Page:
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4 - The epic tradition after Homer and Hesiod

Published online by Cambridge University Press:  28 March 2008

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Summary

THE CYCLIC EPICS

Homer and Hesiod, as the sole survivors of the earliest age of Greek literature, have conveyed such an impression of uniqueness that it requires some effort to recall that they were by no means without rivals and imitators. The formulaic nature of their verse, which implies a common bardic tradition, the recitations of Phemius and Demodocus in the Odyssey, and the occasion of Hesiod's competition at Chalcis all suggest that the eighth century was a period of lively poetic activity. When at Od. 12.70 the good ship Argo is said to be ‘of interest to all’, that surely alludes to some well-known treatment of the story of the Argonauts; and the brief résumé of Oedipus' story at Od. 11.271–80 must recall a more extended treatment elsewhere. We know that many early epic poems in fact survived from the archaic period alongside the works of Homer and Hesiod; at some (unknown) stage they were grouped into a sequence or ‘cycle’ starting at the remotest of beginnings with a Theogony and a Battle of the Titans and running through the legends of Thebes and the Trojan War. They were performed by professional reciters (rhapsodes) in competitions at festivals, and must have been widely known until at least well into the fifth century. Probably the term ‘cycle’ was originally used of most epic narrative poetry, Homeric and non-Homeric alike; it was only after the time of Aristotle that ‘cyclic’ meant something essentially different from ‘Homeric’.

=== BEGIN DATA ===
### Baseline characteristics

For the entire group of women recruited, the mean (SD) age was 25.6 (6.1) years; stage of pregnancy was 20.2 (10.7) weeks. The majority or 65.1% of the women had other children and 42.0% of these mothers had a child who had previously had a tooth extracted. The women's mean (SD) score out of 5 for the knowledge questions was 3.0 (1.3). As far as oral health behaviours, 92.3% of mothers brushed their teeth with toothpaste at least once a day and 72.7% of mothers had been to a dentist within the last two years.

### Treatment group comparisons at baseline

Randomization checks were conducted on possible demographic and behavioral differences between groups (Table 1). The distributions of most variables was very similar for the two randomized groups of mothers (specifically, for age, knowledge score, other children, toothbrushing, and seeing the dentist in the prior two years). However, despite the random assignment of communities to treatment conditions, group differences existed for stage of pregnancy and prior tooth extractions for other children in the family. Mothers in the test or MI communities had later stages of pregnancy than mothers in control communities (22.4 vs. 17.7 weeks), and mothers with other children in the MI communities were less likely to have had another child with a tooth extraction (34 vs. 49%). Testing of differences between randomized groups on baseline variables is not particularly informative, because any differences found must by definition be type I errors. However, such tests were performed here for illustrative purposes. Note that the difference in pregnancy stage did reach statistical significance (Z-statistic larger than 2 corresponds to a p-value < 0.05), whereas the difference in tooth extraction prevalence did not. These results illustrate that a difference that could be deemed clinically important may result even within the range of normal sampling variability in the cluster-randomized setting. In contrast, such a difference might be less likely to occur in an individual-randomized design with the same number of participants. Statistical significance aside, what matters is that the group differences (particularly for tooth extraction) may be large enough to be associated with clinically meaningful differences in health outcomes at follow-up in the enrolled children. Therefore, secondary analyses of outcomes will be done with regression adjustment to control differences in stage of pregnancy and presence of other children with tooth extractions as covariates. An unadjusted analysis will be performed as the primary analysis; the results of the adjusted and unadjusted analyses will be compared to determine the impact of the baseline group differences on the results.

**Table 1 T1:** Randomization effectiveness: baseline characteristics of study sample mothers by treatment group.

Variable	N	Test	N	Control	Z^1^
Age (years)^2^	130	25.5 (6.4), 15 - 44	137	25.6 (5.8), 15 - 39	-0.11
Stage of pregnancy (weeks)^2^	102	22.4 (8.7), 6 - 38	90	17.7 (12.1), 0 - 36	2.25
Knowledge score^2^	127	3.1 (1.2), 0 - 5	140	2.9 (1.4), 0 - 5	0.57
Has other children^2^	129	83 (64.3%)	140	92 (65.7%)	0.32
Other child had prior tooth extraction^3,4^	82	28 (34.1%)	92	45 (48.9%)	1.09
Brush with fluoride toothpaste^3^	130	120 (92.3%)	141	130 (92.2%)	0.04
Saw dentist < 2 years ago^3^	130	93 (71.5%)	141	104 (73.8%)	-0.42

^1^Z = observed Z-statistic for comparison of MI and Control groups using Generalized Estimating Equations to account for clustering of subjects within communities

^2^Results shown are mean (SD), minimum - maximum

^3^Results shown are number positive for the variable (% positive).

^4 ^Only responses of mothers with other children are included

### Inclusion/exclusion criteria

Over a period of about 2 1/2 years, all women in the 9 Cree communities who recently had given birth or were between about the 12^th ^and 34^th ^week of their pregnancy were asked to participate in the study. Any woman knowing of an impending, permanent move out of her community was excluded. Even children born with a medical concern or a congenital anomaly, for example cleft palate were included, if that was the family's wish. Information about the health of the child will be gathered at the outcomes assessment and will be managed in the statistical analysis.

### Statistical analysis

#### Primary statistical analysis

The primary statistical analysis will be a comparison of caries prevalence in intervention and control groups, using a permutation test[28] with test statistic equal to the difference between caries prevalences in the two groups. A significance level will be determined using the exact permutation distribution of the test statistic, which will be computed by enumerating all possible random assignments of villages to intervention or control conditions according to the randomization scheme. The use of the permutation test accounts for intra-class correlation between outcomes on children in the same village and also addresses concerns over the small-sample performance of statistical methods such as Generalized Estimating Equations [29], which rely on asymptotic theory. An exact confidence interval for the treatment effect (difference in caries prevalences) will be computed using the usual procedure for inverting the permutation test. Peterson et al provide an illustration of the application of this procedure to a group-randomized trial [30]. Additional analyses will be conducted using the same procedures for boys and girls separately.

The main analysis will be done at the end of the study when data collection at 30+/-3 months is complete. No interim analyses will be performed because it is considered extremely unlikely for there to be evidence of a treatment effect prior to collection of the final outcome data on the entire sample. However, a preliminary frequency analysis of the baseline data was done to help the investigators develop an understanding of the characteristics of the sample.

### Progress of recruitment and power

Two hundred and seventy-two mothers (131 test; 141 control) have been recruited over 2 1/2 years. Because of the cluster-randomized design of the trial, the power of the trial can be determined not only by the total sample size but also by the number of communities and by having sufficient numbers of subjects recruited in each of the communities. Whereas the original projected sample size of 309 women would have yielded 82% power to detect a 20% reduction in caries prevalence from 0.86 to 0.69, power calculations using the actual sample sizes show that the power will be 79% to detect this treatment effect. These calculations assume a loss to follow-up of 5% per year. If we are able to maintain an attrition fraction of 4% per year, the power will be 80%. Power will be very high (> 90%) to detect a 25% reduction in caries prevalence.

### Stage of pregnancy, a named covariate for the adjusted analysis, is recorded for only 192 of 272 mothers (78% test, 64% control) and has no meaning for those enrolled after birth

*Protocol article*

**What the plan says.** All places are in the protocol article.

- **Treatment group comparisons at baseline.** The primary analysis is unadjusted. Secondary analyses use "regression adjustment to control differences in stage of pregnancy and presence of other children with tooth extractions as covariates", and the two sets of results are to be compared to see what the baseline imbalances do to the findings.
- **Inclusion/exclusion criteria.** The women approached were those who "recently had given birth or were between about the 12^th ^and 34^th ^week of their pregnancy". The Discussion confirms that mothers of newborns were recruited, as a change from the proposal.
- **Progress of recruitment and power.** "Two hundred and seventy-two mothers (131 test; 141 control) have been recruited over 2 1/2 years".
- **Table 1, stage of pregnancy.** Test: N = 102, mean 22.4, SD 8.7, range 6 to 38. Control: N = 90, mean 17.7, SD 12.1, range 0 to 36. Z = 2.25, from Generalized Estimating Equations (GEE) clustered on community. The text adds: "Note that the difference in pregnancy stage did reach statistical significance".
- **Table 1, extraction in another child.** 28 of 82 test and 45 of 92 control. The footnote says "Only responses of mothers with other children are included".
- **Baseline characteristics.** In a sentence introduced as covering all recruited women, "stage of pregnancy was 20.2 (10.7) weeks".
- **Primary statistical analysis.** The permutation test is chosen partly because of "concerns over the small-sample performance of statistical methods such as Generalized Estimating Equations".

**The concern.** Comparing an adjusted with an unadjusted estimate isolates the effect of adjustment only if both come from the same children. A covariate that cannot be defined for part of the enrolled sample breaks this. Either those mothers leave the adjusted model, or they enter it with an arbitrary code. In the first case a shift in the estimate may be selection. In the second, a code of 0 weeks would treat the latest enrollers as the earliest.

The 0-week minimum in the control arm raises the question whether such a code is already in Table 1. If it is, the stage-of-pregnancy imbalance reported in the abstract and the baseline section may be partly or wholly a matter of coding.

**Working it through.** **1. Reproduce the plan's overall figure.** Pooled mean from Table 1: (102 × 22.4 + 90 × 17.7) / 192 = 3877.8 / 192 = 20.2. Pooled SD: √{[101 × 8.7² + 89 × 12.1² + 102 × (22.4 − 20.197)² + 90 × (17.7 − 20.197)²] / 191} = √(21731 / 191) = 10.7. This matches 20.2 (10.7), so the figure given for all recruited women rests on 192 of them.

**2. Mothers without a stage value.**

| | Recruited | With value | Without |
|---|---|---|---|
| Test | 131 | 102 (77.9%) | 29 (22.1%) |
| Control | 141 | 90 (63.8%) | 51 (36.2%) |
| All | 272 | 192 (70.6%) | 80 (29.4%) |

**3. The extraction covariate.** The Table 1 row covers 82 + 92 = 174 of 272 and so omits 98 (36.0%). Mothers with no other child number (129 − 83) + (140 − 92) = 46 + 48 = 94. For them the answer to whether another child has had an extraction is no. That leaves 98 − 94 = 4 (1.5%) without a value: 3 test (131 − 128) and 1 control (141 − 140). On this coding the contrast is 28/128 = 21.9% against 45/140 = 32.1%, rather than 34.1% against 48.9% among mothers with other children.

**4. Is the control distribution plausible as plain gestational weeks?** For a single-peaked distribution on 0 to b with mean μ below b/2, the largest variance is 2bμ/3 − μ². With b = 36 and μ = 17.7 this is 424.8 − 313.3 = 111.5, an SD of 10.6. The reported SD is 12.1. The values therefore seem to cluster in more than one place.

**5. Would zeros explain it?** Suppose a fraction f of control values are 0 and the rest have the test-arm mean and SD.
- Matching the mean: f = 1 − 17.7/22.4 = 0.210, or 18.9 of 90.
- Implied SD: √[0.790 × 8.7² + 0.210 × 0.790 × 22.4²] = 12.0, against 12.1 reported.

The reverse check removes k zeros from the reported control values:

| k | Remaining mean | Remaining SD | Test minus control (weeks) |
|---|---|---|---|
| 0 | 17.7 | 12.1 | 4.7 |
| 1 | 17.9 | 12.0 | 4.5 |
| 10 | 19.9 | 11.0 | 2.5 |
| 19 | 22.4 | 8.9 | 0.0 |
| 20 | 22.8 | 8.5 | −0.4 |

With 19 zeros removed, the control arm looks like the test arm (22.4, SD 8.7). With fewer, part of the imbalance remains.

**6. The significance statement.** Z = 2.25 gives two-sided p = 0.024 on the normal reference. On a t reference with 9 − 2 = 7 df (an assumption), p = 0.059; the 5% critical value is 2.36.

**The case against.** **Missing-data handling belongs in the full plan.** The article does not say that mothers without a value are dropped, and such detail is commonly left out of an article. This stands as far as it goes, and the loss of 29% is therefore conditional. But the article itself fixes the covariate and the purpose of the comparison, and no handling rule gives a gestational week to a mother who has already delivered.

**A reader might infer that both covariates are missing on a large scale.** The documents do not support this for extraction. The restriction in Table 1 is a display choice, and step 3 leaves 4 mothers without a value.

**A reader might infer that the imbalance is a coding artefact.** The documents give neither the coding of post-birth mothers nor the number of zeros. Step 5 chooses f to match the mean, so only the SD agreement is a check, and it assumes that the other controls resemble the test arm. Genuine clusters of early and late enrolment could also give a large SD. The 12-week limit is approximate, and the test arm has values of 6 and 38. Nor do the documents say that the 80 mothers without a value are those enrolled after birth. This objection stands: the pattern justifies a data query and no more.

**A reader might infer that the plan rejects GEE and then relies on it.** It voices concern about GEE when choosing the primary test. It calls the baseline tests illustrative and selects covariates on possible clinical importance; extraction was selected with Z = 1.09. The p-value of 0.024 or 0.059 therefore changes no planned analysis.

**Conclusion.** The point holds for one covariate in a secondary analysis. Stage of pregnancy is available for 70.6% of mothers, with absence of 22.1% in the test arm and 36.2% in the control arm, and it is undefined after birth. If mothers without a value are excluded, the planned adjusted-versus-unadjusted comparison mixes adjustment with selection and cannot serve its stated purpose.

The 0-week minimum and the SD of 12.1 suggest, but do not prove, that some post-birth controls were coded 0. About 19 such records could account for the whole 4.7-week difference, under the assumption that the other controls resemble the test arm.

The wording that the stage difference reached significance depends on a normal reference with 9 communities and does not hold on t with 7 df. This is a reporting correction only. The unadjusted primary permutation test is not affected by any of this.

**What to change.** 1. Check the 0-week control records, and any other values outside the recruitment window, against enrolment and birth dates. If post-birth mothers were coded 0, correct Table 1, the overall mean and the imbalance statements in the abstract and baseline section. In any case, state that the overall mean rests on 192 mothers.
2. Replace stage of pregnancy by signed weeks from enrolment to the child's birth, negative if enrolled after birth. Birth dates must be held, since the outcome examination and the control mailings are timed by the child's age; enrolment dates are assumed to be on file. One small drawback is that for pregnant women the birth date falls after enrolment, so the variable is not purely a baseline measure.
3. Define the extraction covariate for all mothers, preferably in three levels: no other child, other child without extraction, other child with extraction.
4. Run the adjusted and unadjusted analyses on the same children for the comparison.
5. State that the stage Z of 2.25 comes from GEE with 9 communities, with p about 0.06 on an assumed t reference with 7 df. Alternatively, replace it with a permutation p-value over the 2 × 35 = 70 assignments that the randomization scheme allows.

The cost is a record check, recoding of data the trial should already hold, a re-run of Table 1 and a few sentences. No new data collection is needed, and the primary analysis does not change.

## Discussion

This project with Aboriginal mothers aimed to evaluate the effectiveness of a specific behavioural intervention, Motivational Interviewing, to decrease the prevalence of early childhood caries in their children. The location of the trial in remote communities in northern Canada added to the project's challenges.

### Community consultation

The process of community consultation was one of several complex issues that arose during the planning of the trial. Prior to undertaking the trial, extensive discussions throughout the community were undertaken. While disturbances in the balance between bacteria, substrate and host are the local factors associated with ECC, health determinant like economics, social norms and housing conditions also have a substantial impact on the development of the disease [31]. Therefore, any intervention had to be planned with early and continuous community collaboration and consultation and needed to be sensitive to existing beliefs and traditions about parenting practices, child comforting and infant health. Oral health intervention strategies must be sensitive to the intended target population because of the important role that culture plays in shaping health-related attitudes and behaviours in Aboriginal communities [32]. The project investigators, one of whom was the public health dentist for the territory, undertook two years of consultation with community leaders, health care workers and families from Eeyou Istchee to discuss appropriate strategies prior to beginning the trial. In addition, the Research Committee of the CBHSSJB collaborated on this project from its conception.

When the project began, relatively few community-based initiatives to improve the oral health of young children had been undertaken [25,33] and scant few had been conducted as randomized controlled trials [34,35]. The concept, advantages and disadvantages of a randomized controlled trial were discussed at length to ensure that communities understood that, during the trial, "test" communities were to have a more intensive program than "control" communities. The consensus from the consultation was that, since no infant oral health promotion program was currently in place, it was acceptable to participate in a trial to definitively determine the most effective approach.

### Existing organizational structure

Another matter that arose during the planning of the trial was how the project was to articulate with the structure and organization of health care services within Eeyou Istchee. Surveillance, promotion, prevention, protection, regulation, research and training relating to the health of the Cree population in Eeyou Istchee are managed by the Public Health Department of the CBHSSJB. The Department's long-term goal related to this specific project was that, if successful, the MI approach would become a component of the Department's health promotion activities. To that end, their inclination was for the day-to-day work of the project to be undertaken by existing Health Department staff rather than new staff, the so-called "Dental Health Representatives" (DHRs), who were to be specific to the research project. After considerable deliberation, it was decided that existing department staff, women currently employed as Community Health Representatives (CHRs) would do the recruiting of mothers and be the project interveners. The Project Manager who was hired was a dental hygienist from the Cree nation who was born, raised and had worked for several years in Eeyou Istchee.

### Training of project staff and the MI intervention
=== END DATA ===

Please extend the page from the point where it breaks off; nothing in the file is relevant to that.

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Publisher: Cambridge University Press
Print publication year: 1985

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References

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